Mercer Island mayor proclaims February as African American History Month

The city proclamation encourages dialogue and a shared commitment to action.

Mercer Island Mayor Debbie Bertlin presents the African American History Month proclamation to Reverend Wayne Perryman, a Mercer Island resident and minister active in regional equality and discrimination issues, on Feb. 6 at City Hall. Photo courtesy of the city of Mercer Island

Mercer Island Mayor Debbie Bertlin presents the African American History Month proclamation to Reverend Wayne Perryman, a Mercer Island resident and minister active in regional equality and discrimination issues, on Feb. 6 at City Hall. Photo courtesy of the city of Mercer Island

Police Chief Ed Holmes, Mayor Debbie Bertlin and Reverend Wayne Perryman helped the Mercer Island City Council proclaim February as African American History Month on Feb. 6, urging “all citizens to recognize the continued need to battle racism and to build a society that is more just, peaceful, and prosperous for all.”

Perryman, an author, president of Humanity Diversity LLC and 40-year Island resident, accepted the proclamation. He has done training for Mercer Island and 10 other police departments on racial relations, and serves on the Mercer Island School District Superintendent’s Diversity Advisory Committee.

Perryman recently produced the documentary “Because of the Color of Their Skin,” which highlights some of the events that shaped the lives of African Americans during the past 395 years.

“Black history is not about black people,” he said at Tuesday’s meeting. “In America, it’s more about the relationship between blacks and whites.”

Perryman said he dedicated a section of his book to the white abolitionists committed to ending slavery; who “gave their lives to see to it that injustices were wiped out.” He is trying to raise $9,000 to distribute his new book on current black history to athletes, students and members of Congress.

The city noted that its “proclamation serves as a reminder of the need for meaningful dialogue and shared commitment to collective action that uplifts and empowers, as well as of the strength, ingenuity, and perseverance required in years to come.”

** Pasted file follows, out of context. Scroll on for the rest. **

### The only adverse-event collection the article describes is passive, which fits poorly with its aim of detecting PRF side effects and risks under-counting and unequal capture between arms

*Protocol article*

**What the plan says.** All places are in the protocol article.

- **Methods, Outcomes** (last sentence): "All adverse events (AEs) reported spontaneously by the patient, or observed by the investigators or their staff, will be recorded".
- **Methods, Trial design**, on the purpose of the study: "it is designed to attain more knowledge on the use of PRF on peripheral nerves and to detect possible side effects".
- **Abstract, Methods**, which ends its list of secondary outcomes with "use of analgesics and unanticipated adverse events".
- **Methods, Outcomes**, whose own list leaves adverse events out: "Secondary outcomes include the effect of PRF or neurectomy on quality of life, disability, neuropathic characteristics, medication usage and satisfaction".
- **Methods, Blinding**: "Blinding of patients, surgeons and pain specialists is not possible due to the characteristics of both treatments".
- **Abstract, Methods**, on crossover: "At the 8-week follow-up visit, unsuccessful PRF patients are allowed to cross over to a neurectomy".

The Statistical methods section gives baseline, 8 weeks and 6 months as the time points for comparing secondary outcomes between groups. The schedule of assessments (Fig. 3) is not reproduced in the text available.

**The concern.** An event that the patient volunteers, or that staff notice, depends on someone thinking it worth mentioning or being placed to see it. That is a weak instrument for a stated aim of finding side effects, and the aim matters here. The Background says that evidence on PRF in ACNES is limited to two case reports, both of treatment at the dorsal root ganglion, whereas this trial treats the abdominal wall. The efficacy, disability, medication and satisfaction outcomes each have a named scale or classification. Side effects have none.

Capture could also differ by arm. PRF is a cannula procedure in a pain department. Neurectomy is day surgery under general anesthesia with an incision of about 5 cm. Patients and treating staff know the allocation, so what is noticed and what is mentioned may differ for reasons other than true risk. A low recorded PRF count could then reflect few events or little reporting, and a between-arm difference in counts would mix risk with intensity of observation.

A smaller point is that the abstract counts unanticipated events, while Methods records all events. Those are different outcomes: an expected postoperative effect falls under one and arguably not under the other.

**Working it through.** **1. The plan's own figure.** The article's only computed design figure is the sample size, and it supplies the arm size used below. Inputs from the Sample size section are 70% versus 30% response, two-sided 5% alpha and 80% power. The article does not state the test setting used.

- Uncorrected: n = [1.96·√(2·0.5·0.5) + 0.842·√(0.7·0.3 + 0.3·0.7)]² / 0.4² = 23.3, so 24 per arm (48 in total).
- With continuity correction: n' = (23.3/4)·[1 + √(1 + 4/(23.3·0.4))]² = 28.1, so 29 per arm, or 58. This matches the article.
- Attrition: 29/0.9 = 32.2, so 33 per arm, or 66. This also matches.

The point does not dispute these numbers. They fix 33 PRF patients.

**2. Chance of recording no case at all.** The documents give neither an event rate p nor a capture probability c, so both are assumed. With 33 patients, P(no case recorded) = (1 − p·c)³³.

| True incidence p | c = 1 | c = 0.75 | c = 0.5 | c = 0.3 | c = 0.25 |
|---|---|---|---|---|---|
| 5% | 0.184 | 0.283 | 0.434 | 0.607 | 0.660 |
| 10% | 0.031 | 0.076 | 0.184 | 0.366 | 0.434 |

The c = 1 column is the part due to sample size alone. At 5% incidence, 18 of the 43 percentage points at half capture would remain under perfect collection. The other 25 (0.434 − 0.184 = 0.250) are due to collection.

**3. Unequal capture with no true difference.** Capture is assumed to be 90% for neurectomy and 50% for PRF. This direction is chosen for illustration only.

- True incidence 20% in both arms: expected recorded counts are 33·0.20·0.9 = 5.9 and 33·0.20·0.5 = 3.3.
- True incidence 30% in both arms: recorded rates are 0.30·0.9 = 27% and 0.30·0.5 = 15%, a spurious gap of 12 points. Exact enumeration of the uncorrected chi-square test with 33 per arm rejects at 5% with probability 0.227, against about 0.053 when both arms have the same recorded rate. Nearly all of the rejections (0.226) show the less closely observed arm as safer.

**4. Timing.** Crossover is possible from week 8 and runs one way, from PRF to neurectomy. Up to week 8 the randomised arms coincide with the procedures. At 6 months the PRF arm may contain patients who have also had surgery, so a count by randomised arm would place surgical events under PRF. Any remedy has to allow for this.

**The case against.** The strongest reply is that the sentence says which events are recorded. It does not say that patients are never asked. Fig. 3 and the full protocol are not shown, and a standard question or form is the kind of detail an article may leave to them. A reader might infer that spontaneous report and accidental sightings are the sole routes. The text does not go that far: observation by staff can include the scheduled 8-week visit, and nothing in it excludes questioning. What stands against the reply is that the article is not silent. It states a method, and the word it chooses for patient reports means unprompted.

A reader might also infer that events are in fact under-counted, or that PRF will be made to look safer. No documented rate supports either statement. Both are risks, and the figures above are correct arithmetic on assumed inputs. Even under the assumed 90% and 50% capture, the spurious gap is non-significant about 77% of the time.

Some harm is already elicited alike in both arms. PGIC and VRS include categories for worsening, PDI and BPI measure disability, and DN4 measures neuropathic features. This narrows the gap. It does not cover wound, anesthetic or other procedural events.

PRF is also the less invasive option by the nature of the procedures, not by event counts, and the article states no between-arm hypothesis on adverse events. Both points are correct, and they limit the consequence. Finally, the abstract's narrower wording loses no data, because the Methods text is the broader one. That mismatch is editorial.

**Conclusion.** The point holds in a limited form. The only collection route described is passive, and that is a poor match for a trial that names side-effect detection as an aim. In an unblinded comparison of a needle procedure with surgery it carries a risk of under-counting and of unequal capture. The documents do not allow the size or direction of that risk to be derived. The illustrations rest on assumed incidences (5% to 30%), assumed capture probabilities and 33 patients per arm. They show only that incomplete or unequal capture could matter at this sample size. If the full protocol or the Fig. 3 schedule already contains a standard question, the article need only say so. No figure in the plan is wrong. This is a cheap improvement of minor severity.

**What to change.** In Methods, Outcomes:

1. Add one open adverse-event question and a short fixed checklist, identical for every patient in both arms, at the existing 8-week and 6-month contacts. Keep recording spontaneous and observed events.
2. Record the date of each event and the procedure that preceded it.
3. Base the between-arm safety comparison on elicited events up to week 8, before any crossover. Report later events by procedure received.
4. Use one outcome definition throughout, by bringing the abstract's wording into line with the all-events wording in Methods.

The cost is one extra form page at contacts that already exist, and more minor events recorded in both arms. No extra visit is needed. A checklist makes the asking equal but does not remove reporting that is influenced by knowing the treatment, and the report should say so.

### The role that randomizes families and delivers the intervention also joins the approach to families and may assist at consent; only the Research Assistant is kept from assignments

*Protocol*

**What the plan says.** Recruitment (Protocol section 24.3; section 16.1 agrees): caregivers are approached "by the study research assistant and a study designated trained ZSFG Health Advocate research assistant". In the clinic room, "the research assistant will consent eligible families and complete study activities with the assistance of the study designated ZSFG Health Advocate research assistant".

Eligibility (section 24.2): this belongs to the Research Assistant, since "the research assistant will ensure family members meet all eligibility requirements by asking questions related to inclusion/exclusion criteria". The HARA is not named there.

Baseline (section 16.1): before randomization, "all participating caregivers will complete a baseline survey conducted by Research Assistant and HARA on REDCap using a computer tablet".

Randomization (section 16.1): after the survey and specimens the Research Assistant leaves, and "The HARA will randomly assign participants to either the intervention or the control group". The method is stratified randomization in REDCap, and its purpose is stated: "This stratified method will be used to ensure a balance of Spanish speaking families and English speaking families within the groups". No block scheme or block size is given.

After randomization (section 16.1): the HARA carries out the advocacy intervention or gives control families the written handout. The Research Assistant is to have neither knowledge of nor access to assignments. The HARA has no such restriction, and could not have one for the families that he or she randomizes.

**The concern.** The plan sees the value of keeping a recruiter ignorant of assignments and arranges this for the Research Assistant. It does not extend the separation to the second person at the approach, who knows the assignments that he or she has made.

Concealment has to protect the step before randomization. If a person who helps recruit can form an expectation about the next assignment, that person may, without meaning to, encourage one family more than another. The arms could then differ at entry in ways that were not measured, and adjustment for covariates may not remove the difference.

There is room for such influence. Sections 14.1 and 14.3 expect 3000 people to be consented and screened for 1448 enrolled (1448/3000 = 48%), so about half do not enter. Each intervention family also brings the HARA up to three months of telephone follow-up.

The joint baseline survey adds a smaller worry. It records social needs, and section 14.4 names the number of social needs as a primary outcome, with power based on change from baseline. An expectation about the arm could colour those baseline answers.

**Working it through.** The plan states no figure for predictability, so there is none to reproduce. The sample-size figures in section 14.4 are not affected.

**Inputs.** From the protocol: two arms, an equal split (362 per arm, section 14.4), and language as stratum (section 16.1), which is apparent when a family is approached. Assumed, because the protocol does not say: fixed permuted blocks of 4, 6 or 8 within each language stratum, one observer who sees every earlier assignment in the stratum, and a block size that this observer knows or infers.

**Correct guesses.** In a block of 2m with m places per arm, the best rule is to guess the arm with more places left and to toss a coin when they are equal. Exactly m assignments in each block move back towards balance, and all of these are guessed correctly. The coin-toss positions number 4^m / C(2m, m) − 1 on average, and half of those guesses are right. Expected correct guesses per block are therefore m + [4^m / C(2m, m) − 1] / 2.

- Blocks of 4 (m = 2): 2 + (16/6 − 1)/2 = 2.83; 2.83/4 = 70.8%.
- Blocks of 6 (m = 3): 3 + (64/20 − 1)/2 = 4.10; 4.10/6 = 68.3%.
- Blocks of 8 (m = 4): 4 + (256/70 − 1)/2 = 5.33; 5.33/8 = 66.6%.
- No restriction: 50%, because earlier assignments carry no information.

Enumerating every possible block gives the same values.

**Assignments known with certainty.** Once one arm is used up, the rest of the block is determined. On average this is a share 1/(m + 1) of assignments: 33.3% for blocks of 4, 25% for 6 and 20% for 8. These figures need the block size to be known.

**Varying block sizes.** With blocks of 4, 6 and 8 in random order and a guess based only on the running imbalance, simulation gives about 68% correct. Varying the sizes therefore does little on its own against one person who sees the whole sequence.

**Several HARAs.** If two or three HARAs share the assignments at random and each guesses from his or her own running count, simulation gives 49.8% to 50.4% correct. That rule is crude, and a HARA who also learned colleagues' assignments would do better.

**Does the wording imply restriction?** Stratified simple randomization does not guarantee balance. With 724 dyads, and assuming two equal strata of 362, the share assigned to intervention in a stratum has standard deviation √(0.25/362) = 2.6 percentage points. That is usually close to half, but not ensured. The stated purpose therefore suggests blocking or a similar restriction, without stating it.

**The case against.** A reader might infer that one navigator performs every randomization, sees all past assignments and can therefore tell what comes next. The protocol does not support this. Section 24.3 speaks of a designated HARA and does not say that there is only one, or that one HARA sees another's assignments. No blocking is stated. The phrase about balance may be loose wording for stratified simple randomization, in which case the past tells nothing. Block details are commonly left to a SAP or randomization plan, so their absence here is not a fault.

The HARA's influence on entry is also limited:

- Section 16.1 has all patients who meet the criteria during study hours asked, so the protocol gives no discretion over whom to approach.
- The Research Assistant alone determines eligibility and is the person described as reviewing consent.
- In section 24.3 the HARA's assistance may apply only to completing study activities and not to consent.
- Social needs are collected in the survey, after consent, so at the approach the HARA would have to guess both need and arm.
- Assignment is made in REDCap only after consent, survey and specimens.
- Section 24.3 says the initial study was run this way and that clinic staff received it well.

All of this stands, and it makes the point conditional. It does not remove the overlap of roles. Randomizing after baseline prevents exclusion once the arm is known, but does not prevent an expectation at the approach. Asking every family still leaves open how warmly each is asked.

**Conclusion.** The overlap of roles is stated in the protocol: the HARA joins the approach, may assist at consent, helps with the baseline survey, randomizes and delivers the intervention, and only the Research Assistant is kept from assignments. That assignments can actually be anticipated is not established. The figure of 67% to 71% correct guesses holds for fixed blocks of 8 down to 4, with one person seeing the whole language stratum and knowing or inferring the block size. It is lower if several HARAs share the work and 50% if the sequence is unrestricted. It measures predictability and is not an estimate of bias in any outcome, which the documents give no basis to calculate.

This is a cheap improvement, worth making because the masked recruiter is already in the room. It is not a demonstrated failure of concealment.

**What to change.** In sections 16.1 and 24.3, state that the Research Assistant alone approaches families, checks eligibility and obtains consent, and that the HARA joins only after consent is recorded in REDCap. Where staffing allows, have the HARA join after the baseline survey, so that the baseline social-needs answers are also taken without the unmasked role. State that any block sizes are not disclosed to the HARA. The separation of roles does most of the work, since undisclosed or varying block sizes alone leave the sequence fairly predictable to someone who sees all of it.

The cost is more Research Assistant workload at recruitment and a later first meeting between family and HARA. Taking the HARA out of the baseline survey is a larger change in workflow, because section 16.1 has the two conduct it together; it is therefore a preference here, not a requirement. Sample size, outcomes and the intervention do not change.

Bertlin said that “during African American History Month, we celebrate the many achievements and contributions made by African Americans to our economic, cultural, spiritual, and political development.”

“In 1976, Black History Month was formally adopted to honor and affirm the importance of Black History throughout our American experience, and is full of individuals who took a stance against prejudice, advanced the cause of civil rights, strengthened families, communities, and our nation,” according to the proclamation, read by Bertlin.

The proclamation also notes the history of the Association for the Study of African American Life and History (ASALH), founded in 1915 by Dr. Carter G. Woodson, noted Black scholar and son of former slaves.

“African Americans have played a significant role in the history of our nation, and Washington State’s economic, cultural, spiritual and political development while working tirelessly to promote their culture and history,” the proclamation continues. “ASALH’s 2018 theme, ‘African Americans in Times of War,’ commemorates the centennial of the end of the First World War in 1918, and explores the complex meanings and implications of this international struggle and its aftermath.”

The proclamation concludes that “as a result of their determination, hard work, and perseverance, African Americans have made valuable and lasting contributions to our community and our state, achieving exceptional success in all aspects of society including business, education, politics, science, and the arts.”

See www.mercergov.org/CouncilMeetings for more.

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